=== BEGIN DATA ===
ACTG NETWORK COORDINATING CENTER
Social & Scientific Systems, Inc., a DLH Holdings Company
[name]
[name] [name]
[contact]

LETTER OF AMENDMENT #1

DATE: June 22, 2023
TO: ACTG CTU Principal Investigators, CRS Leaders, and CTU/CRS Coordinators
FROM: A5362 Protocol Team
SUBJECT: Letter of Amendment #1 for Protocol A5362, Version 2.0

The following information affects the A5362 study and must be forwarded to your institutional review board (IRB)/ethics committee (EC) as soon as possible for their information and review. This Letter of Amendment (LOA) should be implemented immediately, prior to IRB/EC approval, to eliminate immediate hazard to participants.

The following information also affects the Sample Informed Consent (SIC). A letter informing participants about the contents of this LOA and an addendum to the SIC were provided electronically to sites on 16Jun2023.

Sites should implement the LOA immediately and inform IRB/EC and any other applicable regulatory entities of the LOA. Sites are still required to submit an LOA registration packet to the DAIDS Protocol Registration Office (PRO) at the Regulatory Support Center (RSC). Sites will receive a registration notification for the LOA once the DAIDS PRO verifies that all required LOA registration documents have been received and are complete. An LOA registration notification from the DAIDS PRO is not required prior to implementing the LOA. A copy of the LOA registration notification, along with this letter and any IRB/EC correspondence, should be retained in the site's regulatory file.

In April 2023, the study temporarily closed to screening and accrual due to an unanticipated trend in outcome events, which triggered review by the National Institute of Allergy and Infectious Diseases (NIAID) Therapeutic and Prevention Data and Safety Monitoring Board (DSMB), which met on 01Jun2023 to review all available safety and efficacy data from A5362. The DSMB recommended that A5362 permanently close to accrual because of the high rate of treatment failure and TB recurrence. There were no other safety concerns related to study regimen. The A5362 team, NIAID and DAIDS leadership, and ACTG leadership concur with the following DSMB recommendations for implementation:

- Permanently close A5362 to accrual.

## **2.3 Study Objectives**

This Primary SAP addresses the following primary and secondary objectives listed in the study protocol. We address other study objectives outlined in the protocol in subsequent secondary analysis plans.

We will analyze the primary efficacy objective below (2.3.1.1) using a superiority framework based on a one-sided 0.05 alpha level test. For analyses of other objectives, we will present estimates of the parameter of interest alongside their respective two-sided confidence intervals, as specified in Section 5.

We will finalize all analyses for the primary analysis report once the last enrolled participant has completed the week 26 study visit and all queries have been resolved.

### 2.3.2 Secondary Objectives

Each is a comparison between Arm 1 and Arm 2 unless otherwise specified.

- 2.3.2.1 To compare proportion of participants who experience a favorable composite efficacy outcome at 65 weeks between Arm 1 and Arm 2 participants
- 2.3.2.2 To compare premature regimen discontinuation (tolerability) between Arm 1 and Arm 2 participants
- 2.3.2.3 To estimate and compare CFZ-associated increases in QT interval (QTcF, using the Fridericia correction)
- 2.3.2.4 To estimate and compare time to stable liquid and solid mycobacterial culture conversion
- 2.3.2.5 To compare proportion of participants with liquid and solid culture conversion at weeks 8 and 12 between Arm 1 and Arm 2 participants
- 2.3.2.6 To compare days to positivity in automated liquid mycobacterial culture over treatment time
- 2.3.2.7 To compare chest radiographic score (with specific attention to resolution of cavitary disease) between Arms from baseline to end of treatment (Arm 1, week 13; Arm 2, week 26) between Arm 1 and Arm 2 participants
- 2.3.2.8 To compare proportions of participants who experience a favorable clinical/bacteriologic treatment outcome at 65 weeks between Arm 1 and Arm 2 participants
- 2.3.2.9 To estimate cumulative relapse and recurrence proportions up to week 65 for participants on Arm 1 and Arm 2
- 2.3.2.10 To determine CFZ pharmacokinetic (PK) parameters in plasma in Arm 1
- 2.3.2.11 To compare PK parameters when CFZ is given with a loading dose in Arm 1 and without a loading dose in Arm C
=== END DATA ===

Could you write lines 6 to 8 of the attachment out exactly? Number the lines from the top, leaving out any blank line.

LETTER OF AMENDMENT #1

DATE: June 22, 2023
TO: ACTG CTU Principal Investigators, CRS Leaders, and CTU/CRS Coordinators